Coccydynia Exercises Physical Therapy, Causes, Signs & Symptoms

Coccydynia Exercises

Coccydynia is also called tailbone pain. Coccydynia is a medical term that refers to the condition characterized by pain and discomfort in the coccyx, which is the small, triangular bone at the base of the spine.

Most cases of coccydynia can be managed through conservative treatments like Coccydynia Exercises, cushioning, pain medications, and physical therapy, in some cases, more advanced interventions like injections or surgery may be necessary to provide relief.

Proper diagnosis and tailored treatment plans are essential for managing coccydynia and improving the quality of life for those affected.

Causes of Coccydynia

The most common causes of coccydynia include:

1. Trauma or injury:

Coccydynia often arises from direct trauma to the coccyx, such as a fall or impact on the tailbone.

Accidents, sports injuries, or even childbirth can lead to inflammation, bruising, or even fractures in the coccyx, resulting in persistent pain and discomfort.

The trauma can disrupt the surrounding tissues and nerves, leading to chronic pain in the tailbone region.

2. Repetitive strain:

Prolonged or repetitive activities that put pressure on the coccyx can contribute to coccydynia.

People who sit for extended periods on hard surfaces or those involved in occupations that involve a lot of sitting, such as truck drivers or office workers, may develop coccyx pain due to the strain on the area.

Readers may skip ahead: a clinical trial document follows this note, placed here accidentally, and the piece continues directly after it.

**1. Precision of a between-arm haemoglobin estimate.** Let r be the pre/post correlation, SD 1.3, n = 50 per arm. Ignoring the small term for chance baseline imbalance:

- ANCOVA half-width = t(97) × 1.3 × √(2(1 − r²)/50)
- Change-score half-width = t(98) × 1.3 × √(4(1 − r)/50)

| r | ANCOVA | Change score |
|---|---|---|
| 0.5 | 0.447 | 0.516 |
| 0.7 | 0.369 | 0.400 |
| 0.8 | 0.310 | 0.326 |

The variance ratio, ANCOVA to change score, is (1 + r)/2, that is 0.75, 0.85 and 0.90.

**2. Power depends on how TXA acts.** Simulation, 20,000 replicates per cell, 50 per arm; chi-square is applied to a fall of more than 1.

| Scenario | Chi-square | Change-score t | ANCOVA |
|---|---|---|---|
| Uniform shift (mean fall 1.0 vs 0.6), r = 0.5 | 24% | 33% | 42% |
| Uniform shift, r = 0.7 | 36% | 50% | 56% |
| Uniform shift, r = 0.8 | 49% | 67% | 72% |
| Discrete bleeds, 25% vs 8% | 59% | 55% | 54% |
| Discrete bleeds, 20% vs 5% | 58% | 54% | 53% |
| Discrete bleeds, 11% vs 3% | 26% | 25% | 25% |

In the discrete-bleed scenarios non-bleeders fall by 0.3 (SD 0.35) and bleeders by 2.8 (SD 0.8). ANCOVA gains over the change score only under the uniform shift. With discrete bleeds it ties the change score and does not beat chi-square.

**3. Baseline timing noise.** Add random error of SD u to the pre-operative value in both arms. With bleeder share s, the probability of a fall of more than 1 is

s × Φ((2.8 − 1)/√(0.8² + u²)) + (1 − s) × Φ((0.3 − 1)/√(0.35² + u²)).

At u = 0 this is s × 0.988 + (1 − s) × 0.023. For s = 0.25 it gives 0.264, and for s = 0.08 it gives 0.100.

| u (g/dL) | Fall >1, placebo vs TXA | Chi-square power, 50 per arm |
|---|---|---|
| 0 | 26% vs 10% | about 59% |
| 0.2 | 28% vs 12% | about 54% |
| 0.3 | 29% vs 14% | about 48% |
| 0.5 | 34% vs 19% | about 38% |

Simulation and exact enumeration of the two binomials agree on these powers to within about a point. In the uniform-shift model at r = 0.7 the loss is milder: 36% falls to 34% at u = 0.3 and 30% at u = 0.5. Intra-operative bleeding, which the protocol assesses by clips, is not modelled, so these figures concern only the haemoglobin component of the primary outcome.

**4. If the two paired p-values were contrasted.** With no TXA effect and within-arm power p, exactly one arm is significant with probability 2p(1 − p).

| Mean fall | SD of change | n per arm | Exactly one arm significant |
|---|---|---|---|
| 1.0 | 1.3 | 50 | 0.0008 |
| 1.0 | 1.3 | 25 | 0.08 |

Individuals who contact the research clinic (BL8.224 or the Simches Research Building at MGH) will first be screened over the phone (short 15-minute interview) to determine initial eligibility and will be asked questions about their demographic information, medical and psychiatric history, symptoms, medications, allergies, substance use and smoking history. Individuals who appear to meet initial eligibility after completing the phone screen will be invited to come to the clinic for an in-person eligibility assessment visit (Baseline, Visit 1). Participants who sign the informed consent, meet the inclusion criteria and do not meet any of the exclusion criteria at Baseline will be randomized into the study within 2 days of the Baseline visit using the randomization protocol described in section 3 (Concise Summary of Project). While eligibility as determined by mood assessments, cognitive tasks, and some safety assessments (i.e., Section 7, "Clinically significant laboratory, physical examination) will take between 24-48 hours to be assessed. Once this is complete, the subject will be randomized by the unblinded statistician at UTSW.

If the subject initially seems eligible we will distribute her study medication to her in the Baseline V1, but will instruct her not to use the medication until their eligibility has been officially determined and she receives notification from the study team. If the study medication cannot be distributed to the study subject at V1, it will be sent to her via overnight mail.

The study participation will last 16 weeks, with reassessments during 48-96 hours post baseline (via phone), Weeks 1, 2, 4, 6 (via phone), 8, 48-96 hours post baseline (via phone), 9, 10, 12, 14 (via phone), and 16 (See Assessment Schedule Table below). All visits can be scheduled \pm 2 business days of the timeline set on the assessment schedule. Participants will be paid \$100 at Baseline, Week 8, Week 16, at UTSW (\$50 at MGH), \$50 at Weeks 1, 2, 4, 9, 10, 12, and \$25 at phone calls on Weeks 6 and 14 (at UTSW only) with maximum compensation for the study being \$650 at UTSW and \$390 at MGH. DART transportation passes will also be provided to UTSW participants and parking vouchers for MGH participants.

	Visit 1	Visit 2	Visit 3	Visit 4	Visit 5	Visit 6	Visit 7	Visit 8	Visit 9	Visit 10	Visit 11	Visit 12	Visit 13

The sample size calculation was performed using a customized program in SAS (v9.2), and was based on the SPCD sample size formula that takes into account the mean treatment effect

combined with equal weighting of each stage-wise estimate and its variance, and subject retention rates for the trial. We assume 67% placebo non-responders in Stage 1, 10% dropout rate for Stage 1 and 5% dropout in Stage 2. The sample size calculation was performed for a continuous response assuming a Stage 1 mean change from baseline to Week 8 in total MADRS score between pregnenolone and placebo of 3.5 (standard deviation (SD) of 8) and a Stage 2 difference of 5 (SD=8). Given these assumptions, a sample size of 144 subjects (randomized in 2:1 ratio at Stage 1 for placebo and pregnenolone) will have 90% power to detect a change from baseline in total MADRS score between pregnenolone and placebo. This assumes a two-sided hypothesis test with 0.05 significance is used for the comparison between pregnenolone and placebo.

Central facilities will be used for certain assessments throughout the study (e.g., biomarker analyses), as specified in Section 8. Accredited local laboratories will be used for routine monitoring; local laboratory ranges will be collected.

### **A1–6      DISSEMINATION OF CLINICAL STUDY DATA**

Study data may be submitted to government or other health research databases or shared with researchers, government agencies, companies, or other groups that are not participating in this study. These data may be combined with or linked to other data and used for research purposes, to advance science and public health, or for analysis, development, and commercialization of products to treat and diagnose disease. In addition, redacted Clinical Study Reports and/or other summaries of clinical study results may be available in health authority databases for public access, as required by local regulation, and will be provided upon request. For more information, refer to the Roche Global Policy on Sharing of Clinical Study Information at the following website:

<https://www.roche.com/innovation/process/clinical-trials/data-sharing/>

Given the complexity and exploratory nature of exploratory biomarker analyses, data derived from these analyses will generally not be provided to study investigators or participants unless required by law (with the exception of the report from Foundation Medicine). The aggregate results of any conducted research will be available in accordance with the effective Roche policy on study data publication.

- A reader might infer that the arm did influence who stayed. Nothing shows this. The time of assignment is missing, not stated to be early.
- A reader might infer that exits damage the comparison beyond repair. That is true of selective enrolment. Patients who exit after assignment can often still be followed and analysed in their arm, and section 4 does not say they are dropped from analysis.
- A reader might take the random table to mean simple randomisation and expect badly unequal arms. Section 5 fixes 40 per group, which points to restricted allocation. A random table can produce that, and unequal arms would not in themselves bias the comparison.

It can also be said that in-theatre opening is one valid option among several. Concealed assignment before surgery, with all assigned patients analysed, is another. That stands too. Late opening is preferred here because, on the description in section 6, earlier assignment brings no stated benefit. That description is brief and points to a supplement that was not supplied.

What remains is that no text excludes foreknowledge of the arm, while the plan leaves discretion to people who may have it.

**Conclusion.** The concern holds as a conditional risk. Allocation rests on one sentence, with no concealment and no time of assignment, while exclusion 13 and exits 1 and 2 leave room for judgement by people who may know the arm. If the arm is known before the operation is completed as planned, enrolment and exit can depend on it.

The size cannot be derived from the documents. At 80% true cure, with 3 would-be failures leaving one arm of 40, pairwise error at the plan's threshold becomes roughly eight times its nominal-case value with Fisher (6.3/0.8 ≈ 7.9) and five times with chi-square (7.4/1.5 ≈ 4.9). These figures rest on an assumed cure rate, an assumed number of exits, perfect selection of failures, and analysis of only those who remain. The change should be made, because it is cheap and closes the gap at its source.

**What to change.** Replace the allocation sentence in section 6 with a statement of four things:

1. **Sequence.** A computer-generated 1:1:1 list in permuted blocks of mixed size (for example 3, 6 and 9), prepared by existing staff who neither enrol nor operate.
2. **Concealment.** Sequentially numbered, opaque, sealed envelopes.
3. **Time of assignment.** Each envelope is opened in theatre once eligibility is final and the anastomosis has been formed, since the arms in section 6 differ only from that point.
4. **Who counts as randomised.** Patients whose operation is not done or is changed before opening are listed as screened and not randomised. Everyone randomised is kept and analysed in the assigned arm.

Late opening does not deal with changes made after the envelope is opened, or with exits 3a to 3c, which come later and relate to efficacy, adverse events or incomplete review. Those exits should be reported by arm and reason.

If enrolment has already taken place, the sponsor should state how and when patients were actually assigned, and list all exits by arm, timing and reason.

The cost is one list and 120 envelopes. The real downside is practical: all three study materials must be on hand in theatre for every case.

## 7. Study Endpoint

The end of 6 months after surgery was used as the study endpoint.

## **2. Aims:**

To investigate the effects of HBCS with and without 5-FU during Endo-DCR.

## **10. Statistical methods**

The continuous pressure can cause inflammation and irritation, leading to discomfort over time.

3. Poor posture:

Incorrect posture while sitting, standing, or even sleeping can strain the coccyx and its surrounding structures.

Slouching, hunching, or sitting on one side can put unequal pressure on the tailbone, leading to pain.

Maintaining proper spinal alignment is crucial to prevent unnecessary stress on the coccyx and minimize the risk of developing coccydynia.

4. Infection or abscess:

Although less common, infections or abscesses in the area around the coccyx can lead to coccydynia.

These conditions can cause localized pain, swelling, and discomfort. In some cases, an infected pilonidal cyst (a cyst that develops at the base of the spine) can trigger coccydynia symptoms.

Timely medical attention and appropriate treatment are essential to address the underlying infection and alleviate the pain.

5. Degenerative Changes:

Over time, wear and tear on the coccyx and its adjacent joints can result in degenerative changes.

Conditions like arthritis or degenerative disc disease can affect the coccyx, leading to pain and stiffness.

These changes may be exacerbated by movement and pressure, causing discomfort in the tailbone area.

6. Idiopathic causes:

In some instances, the exact cause of coccydynia may remain unknown, leading to what is termed idiopathic coccydynia.

This diagnosis is made when other potential causes have been ruled out.